This summary’s remainder focuses on preparedness addressing in sequence:1) what the Village has learned thus far in working with County and other officials;2) what can reasonably be expected from the Village government; and 3) what Village residents as individuals, families and neighbors must plan and be prepared to be responsible for on their own.
Since 9-11 much progress has been made, but there are no magic solutions to disaster mitigation when the scope of potential events is so broad.The message increasingly distributed through the media and reinforced by Hurricane Katrina assessments, is that counting on the Government for conventional response and services in the first 24-48 hours after an emergency/disaster event occurs is not recommended.
When an event occurs, the nature of the event will dictate the governmental response, and the Village will coordinate its staff and resources with the other jurisdictions.In that first 24 to 48 hours, even first responder -- police, fire, and rescue -- priorities will be determined by the coordinating authority.For the Village this coordinating authority is the Montgomery County Emergency Management Group (EMG).The EMG is comprised of representatives from approximately 40 area governments, agencies, institutions and utilities that will coordinate their response.The Village is included.EMG resources will be marshaled to respond based directly on the degree of need and the ability to be effective.
The County’s planning is for “All Hazards”.There is no statistical analysis driving the EMG to emphasize one type of man-made disaster over another.The objective is to have command, control and communications protocols in place that are adaptable to the event once defined.
How will the Village government react?
The Village government will function in a coordinated manner as directed by the EMG with the situation (time of day, type of event, environmental conditions and mobility, etc.) dictating our staff’s ability to assist.There are some situations where training and specialized equipment will allow selected individuals and teams to function with high effect and other situations where all mobility and outdoors movement will be prohibited. Until initial assessments are made and communications begin to flow, residents should expect that Village staff – including Police -- will react to any given situation to ensure staff safety, security and eventual availability to assist our residents.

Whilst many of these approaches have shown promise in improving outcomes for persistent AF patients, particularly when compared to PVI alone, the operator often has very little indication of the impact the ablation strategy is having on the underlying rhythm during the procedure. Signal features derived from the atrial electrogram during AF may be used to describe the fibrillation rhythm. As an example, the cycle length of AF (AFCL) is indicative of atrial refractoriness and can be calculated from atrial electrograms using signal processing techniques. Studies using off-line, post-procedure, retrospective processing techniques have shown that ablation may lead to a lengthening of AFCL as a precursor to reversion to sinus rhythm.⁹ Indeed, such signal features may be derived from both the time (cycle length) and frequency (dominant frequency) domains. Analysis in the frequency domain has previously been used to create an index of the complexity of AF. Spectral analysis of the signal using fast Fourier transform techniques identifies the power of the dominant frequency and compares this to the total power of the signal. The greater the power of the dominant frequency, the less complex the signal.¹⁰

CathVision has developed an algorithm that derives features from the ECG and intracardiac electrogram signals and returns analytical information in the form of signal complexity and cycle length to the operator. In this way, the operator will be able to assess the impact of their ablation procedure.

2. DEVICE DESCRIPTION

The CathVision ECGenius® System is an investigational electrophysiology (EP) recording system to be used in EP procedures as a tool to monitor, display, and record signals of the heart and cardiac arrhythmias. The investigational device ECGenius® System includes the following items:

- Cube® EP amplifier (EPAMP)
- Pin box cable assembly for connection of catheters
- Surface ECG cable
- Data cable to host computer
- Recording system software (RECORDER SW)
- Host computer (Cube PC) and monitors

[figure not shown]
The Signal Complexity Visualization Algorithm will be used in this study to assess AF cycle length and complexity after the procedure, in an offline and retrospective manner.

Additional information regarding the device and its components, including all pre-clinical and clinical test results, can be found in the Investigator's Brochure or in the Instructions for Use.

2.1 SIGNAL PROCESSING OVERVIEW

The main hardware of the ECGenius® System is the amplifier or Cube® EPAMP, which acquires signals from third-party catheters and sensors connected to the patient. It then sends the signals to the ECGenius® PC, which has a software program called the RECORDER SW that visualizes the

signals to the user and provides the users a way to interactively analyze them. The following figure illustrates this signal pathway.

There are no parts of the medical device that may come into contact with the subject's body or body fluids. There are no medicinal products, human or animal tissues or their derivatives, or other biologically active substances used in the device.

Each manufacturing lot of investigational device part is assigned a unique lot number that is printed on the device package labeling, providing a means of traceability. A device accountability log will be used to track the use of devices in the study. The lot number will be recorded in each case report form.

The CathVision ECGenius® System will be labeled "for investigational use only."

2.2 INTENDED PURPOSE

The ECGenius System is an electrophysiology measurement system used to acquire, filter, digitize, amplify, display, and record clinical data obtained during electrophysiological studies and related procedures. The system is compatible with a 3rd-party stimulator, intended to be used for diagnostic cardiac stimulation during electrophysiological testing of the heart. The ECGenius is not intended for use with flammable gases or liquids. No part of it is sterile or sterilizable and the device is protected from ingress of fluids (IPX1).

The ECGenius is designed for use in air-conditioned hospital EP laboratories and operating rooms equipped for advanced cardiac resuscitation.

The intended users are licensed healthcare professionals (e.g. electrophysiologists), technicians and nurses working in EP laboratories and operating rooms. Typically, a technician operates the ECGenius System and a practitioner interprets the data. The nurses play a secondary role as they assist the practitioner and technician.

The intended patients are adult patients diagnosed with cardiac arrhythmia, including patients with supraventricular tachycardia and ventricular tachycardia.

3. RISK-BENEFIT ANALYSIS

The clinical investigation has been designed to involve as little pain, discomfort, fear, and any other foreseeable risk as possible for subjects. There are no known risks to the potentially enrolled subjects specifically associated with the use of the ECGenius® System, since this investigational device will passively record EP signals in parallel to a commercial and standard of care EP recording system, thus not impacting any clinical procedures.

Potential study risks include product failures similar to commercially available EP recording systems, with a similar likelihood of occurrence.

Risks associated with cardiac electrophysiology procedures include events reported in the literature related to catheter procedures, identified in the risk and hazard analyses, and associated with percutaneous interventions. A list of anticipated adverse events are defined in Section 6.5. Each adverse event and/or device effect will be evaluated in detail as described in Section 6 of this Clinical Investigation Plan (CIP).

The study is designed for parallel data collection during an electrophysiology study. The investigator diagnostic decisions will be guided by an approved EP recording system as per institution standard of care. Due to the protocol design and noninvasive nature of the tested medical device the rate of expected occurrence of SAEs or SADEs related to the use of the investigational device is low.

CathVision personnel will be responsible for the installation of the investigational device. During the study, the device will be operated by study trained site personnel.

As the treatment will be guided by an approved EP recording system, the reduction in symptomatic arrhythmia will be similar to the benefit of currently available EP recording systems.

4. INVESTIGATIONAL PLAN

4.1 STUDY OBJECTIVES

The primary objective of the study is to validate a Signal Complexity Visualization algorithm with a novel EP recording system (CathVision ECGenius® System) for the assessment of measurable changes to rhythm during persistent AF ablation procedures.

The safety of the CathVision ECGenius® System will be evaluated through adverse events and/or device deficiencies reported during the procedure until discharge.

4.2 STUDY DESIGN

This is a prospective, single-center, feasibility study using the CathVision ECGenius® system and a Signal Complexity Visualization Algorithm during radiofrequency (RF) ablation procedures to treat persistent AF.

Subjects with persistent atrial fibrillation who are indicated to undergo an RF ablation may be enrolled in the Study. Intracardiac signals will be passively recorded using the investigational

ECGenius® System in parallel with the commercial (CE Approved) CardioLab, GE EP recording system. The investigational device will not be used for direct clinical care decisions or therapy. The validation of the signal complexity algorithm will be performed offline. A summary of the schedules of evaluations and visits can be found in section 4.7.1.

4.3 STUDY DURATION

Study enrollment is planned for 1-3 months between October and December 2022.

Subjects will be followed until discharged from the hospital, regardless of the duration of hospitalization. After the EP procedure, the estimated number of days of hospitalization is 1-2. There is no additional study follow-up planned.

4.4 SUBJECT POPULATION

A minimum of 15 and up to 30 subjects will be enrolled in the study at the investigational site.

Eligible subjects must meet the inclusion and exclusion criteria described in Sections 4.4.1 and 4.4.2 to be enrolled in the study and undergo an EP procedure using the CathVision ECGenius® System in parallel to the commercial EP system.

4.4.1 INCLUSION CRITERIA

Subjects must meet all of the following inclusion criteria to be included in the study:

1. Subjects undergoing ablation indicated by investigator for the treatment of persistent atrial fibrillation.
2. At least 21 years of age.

What should Residents do?
Planning is essential.On the following page we are providing web addresses for organizations providing guidelines, lists, recommendations and general discussion on the planning process you and your family should put in place.The Village staff and the staffs of countless other governmental units will be constrained by the nature of the event in exactly the same way residents will be.
Village – Resident Coordination
Planners across the country advocate the best way we can help our residents is to foster the development of support networks where assistance is provided by neighbors helping neighbors.Initial-stage aid will come in many forms ranging from simply relaying news and information, to providing refrigerator space for a neighbor’s medicines, to providing 4-wheel-drive transportation when appropriate. Following the listing of web addresses and organizations for individual planning is a questionnaire we ask you to please complete.
The questionnaire will help us identify people across the Village with special training, education, skills or resources that, we would hope, could be drawn upon in times of need to help those nearby. We have the Village directory cross-referenced by name and address, but we would like to build a third cross-reference telling us who might be a registered nurse or who is a HAM radio hobbyist or who has a generator and would be willing to store refrigerated medicines.Please take a moment to fill out the form; it may also be completed on-line at ccvillage.org.